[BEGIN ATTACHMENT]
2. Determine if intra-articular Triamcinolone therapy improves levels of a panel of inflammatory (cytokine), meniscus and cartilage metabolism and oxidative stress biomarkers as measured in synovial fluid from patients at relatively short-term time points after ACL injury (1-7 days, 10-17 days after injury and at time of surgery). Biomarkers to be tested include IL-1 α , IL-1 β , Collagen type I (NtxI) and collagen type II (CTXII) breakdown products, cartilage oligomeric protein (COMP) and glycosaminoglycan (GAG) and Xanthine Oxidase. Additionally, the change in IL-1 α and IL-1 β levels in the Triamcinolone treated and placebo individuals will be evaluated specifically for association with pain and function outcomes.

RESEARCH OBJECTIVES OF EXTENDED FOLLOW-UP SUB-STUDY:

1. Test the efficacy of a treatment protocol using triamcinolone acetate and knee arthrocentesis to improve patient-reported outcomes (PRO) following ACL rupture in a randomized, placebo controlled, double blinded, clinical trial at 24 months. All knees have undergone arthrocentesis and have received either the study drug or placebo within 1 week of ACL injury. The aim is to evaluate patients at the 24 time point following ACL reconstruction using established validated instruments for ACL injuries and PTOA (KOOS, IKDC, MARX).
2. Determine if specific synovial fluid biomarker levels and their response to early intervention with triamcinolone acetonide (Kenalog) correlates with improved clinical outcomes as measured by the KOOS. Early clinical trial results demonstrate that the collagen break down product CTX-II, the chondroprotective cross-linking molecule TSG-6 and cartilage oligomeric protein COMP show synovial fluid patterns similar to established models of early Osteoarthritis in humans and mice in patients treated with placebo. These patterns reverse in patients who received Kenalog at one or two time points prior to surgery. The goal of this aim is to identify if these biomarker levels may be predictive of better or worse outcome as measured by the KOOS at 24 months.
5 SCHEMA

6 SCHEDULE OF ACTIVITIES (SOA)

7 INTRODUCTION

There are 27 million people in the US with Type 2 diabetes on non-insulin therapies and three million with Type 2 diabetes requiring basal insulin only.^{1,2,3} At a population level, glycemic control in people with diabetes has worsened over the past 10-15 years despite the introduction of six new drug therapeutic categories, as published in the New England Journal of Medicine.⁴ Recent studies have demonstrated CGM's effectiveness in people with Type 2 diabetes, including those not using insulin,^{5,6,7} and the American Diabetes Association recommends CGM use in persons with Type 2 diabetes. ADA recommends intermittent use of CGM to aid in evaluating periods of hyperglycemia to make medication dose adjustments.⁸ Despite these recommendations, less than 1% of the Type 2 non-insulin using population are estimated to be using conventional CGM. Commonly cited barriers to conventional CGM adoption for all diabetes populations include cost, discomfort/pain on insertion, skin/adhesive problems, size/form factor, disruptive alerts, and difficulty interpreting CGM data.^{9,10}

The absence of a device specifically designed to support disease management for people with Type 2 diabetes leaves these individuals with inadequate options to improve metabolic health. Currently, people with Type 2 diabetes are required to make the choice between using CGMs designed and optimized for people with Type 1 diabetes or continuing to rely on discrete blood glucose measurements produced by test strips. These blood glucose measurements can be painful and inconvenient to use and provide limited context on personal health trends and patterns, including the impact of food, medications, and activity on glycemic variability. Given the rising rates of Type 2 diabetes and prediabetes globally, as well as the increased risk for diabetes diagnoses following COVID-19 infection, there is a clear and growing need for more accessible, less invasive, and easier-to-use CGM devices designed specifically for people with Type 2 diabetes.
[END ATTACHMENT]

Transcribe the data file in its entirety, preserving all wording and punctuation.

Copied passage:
2. Determine if intra-articular Triamcinolone therapy improves levels of a panel of inflammatory (cytokine), meniscus and cartilage metabolism and oxidative stress biomarkers as measured in synovial fluid from patients at relatively short-term time points after ACL injury (1-7 days, 10-17 days after injury and at time of surgery). Biomarkers to be tested include IL-1 α , IL-1 β , Collagen type I (NtxI) and collagen type II (CTXII) breakdown products, cartilage oligomeric protein (COMP) and glycosaminoglycan (GAG) and Xanthine Oxidase. Additionally, the change in IL-1 α and IL-1 β levels in the Triamcinolone treated and placebo individuals will be evaluated specifically for association with pain and function outcomes.

RESEARCH OBJECTIVES OF EXTENDED FOLLOW-UP SUB-STUDY:

1. Test the efficacy of a treatment protocol using triamcinolone acetate and knee arthrocentesis to improve patient-reported outcomes (PRO) following ACL rupture in a randomized, placebo controlled, double blinded, clinical trial at 24 months. All knees have undergone arthrocentesis and have received either the study drug or placebo within 1 week of ACL injury. The aim is to evaluate patients at the 24 time point following ACL reconstruction using established validated instruments for ACL injuries and PTOA (KOOS, IKDC, MARX).
2. Determine if specific synovial fluid biomarker levels and their response to early intervention with triamcinolone acetonide (Kenalog) correlates with improved clinical outcomes as measured by the KOOS. Early clinical trial results demonstrate that the collagen break down product CTX-II, the chondroprotective cross-linking molecule TSG-6 and cartilage oligomeric protein COMP show synovial fluid patterns similar to established models of early Osteoarthritis in humans and mice in patients treated with placebo. These patterns reverse in patients who received Kenalog at one or two time points prior to surgery. The goal of this aim is to identify if these biomarker levels may be predictive of better or worse outcome as measured by the KOOS at 24 months.
5 SCHEMA

6 SCHEDULE OF ACTIVITIES (SOA)

7 INTRODUCTION

There are 27 million people in the US with Type 2 diabetes on non-insulin therapies and three million with Type 2 diabetes requiring basal insulin only.^{1,2,3} At a population level, glycemic control in people with diabetes has worsened over the past 10-15 years despite the introduction of six new drug therapeutic categories, as published in the New England Journal of Medicine.⁴ Recent studies have demonstrated CGM's effectiveness in people with Type 2 diabetes, including those not using insulin,^{5,6,7} and the American Diabetes Association recommends CGM use in persons with Type 2 diabetes. ADA recommends intermittent use of CGM to aid in evaluating periods of hyperglycemia to make medication dose adjustments.⁸ Despite these recommendations, less than 1% of the Type 2 non-insulin using population are estimated to be using conventional CGM. Commonly cited barriers to conventional CGM adoption for all diabetes populations include cost, discomfort/pain on insertion, skin/adhesive problems, size/form factor, disruptive alerts, and difficulty interpreting CGM data.^{9,10}

The absence of a device specifically designed to support disease management for people with Type 2 diabetes leaves these individuals with inadequate options to improve metabolic health. Currently, people with Type 2 diabetes are required to make the choice between using CGMs designed and optimized for people with Type 1 diabetes or continuing to rely on discrete blood glucose measurements produced by test strips. These blood glucose measurements can be painful and inconvenient to use and provide limited context on personal health trends and patterns, including the impact of food, medications, and activity on glycemic variability. Given the rising rates of Type 2 diabetes and prediabetes globally, as well as the increased risk for diabetes diagnoses following COVID-19 infection, there is a clear and growing need for more accessible, less invasive, and easier-to-use CGM devices designed specifically for people with Type 2 diabetes.